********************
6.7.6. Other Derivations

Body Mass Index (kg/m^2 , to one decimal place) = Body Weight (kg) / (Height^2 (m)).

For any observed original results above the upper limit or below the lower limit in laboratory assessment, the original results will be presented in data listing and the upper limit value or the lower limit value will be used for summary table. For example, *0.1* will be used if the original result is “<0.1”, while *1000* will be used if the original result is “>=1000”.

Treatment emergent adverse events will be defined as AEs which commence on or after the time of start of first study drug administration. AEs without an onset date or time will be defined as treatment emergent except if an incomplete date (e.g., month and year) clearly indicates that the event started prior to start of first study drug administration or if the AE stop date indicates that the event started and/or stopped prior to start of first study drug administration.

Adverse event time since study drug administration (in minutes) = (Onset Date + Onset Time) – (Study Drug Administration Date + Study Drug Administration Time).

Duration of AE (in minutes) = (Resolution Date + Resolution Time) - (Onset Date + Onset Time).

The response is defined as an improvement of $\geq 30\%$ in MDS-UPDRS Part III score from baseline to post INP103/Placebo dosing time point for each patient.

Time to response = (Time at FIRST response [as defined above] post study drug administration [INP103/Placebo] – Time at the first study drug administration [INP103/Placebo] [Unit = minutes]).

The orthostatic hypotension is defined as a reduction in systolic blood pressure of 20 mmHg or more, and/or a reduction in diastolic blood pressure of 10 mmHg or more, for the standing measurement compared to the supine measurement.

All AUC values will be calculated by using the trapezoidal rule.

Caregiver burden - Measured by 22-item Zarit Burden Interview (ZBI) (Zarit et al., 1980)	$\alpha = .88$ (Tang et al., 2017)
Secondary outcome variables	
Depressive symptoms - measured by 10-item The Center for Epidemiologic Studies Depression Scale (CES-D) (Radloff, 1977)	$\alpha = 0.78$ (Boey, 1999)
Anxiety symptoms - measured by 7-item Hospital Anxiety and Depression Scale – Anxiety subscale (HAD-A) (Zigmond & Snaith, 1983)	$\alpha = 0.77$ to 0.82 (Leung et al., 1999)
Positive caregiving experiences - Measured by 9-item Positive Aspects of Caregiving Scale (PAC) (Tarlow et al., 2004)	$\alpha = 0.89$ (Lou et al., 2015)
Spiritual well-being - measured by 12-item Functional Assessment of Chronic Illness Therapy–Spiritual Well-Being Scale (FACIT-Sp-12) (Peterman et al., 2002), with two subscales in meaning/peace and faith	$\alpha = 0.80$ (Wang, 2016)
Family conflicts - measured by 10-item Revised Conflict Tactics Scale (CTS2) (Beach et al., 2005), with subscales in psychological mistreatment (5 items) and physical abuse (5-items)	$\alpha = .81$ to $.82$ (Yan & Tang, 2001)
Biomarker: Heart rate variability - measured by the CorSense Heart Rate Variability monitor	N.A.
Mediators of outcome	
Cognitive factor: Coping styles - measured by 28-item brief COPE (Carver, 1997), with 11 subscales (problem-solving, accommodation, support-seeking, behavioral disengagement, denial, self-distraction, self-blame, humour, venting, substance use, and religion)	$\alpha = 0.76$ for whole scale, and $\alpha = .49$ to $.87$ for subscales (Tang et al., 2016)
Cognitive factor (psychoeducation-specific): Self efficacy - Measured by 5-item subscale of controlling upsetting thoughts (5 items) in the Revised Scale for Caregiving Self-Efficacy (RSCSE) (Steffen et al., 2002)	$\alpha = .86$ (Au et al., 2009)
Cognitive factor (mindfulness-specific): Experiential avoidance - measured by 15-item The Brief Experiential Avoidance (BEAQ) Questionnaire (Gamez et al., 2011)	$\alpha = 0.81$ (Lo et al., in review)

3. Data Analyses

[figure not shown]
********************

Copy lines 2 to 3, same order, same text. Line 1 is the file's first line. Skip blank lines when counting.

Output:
Body Mass Index (kg/m^2 , to one decimal place) = Body Weight (kg) / (Height^2 (m)).

For any observed original results above the upper limit or below the lower limit in laboratory assessment, the original results will be presented in data listing and the upper limit value or the lower limit value will be used for summary table. For example, *0.1* will be used if the original result is “<0.1”, while *1000* will be used if the original result is “>=1000”.